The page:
The deficit issue is a wash. Clinton ran surplusses by collecting over 20% of GDP as revenue. Bush is collecting what, 16.3 %?? IN a ten trillion $ economy, 4 % is $400 billion or not far off the deficit. This means the taxes that would have been paid to the government are available to purchase government bonds issued to service the debt. This is just a direct transfer of treasury funds to Bush campaign contributors and paying them interest on the money. No wonder he is able to raise so much campaign cash. The people making money off this scam would lose big time if Bush is fired. A couple of thousand in insurance to pay for negative TV ads to trash the Democratic challenger are worth a $400 billion pie distributed to brown nosers.

Posted by: bakho on October 2, 2003 09:53 PM

Halasz- Re your number 4 point.

Do you really think this adiminstration gives a rats ass about poor people or black people or anyone who does not cut a check for $2000???? If you think that , you are wrong. This administration is about nationalizing Texas. In Texas, Bush cut deals for the people that funded his campaign. This administration is all about cutting deals for the people that will fund 2004. This is all about overwhelming whoever survives the Dem primary with negative ads linking them to axe murderers, father rapers and mother beaters. The model is South Carolina. If your own negatives are high, make the opponent have higher negatives. John McCain has a BLACK BABY!!! Dukakis would stand by and appluad if Willie Horton raped his wife!!! This is what money buys. The Rove strategy is to use money to overcome whatever negatives his boy has. It just might work.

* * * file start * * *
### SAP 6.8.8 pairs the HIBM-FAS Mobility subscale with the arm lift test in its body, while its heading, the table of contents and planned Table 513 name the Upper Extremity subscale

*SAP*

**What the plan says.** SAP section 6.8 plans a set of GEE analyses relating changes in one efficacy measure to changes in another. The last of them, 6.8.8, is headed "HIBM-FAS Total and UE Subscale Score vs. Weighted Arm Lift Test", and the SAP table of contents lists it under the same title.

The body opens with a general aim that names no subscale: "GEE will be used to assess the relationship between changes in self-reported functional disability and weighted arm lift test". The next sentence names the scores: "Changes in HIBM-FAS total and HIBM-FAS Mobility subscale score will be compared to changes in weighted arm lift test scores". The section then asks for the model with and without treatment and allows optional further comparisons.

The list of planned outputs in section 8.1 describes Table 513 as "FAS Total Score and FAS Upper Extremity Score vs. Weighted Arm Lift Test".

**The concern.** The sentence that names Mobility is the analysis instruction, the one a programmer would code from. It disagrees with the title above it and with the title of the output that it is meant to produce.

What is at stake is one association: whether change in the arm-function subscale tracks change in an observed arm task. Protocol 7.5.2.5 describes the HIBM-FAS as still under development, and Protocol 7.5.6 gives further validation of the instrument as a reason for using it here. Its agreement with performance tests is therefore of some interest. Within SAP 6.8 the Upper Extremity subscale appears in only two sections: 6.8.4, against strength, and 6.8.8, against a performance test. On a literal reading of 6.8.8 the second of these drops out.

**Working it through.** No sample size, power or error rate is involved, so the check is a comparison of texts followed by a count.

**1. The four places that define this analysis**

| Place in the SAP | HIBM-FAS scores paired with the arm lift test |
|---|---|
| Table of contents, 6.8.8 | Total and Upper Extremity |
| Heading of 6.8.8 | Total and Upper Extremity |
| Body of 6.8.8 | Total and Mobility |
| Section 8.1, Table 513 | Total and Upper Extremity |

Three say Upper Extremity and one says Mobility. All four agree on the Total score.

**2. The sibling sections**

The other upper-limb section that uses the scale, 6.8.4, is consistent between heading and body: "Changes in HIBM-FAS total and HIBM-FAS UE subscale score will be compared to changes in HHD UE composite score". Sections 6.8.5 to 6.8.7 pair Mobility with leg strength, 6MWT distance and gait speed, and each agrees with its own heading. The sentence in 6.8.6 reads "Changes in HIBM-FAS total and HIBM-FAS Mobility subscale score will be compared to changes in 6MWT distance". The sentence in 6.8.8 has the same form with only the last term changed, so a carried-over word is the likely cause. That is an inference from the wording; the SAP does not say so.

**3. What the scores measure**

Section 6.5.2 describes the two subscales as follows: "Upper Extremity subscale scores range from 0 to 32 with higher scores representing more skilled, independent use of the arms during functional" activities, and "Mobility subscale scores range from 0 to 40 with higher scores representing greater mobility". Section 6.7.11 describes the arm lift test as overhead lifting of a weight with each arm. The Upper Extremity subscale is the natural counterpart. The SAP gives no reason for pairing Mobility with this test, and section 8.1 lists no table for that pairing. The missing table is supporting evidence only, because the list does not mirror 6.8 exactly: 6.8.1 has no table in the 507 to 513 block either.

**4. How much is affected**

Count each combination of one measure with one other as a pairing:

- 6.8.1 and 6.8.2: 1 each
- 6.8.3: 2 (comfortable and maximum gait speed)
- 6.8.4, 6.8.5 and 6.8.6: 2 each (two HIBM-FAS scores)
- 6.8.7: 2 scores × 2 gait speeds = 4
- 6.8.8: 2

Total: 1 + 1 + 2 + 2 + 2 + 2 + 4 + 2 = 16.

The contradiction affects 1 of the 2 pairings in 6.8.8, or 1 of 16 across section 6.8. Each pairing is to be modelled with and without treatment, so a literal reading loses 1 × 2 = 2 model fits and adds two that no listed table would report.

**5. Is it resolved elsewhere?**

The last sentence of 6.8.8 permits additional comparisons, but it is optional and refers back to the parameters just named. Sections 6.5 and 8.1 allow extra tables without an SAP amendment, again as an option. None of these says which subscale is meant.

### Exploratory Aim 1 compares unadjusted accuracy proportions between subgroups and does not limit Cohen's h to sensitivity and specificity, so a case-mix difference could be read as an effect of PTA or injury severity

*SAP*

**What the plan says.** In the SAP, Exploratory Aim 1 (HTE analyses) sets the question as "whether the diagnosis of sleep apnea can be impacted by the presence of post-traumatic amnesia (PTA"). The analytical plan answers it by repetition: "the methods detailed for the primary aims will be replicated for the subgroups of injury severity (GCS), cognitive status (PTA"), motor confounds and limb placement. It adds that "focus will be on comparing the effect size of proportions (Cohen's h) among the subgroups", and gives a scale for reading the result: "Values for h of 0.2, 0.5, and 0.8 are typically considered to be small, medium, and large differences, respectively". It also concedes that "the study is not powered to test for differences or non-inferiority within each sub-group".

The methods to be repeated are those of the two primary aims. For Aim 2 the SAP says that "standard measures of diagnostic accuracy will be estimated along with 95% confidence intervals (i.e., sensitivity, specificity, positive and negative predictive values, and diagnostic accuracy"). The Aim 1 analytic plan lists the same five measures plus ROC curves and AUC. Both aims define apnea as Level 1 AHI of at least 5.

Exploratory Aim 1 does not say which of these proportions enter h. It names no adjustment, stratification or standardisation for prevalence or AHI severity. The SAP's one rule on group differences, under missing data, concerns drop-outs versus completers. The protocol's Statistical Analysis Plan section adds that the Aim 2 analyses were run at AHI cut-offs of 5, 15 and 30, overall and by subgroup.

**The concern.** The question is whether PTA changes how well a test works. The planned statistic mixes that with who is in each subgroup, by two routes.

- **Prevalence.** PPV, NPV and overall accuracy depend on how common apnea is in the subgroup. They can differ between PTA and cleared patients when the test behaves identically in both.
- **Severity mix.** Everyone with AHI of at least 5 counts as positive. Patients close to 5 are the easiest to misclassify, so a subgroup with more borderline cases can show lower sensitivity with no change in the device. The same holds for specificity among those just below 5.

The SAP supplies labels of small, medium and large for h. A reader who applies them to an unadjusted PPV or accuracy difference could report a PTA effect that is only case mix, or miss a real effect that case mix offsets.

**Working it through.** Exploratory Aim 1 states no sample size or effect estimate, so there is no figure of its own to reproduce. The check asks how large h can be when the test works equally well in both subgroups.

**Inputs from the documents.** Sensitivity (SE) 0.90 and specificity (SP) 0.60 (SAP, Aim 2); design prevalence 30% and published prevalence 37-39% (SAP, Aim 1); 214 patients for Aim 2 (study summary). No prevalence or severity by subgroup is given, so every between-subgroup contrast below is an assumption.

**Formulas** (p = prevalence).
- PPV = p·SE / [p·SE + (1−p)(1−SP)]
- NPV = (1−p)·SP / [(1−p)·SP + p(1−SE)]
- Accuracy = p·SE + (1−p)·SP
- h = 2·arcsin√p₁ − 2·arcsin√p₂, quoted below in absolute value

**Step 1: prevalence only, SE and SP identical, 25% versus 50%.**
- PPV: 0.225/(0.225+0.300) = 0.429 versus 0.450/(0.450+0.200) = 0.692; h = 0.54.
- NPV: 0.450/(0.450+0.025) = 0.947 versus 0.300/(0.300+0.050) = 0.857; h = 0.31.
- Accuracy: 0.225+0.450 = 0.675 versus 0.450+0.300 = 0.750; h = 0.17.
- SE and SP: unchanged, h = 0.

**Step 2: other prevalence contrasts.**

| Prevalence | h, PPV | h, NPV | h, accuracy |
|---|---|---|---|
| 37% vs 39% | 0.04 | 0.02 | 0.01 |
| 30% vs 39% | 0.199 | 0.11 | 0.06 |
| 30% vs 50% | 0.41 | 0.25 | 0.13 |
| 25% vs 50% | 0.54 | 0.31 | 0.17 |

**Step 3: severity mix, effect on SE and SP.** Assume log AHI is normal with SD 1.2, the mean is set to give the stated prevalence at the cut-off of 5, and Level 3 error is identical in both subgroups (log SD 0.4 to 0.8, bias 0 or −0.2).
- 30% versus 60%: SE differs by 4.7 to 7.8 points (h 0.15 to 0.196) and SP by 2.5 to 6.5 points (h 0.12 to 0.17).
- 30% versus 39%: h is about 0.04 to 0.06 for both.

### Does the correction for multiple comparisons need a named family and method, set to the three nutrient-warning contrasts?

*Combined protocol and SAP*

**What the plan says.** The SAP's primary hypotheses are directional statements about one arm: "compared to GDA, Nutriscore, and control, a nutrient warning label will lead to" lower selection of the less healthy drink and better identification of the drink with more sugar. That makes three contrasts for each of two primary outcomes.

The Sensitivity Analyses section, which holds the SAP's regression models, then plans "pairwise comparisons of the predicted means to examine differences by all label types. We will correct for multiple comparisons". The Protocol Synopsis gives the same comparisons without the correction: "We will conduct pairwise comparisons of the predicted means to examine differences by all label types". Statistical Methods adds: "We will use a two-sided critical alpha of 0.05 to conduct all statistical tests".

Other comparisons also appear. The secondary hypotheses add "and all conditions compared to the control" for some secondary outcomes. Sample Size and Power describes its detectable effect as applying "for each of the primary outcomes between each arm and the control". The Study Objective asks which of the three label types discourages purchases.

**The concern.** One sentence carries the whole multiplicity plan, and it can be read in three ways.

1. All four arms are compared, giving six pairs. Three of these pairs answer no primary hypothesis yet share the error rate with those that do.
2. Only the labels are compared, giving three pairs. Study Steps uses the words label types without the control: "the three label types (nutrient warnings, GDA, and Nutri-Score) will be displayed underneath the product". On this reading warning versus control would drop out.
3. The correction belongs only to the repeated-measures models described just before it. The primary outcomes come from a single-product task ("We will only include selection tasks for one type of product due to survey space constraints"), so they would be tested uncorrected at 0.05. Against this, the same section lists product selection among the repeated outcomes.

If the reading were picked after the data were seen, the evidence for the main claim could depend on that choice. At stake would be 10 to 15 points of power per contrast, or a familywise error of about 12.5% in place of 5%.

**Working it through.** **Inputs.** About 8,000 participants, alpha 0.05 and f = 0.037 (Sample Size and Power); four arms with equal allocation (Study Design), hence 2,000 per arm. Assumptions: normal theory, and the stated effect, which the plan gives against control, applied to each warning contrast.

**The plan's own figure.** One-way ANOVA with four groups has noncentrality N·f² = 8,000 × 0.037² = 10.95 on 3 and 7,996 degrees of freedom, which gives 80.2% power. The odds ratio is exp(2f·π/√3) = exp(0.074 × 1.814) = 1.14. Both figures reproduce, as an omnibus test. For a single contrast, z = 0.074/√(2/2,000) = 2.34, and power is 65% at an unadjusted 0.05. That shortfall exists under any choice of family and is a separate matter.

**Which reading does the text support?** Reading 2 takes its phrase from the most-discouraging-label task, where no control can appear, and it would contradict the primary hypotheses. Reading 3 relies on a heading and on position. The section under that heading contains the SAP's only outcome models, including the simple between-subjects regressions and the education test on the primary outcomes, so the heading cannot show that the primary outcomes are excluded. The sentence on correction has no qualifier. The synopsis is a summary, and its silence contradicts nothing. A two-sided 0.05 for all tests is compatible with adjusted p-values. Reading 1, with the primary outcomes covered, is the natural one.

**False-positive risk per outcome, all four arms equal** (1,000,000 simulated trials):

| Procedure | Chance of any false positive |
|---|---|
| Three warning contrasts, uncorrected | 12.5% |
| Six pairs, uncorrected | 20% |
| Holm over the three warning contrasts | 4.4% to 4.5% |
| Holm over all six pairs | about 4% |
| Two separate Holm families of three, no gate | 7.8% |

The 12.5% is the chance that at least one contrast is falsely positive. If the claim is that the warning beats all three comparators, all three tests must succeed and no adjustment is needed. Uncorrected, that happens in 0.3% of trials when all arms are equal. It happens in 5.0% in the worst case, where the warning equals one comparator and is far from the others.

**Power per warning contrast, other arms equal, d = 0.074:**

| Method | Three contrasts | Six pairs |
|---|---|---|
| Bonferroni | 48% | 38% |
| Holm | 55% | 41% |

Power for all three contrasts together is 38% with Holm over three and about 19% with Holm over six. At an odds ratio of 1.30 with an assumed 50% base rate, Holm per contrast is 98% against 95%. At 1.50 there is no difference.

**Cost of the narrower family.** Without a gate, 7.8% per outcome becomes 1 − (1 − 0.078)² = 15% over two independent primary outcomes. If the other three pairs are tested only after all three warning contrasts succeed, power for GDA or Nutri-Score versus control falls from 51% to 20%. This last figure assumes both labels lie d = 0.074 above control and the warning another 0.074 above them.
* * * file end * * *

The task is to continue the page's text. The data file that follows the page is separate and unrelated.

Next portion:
Posted by: bakho on October 2, 2003 10:04 PM

HALASZ- regarding points 2 and 3

#2 Of course they are seeking lower wages. That IS the comparative advantage.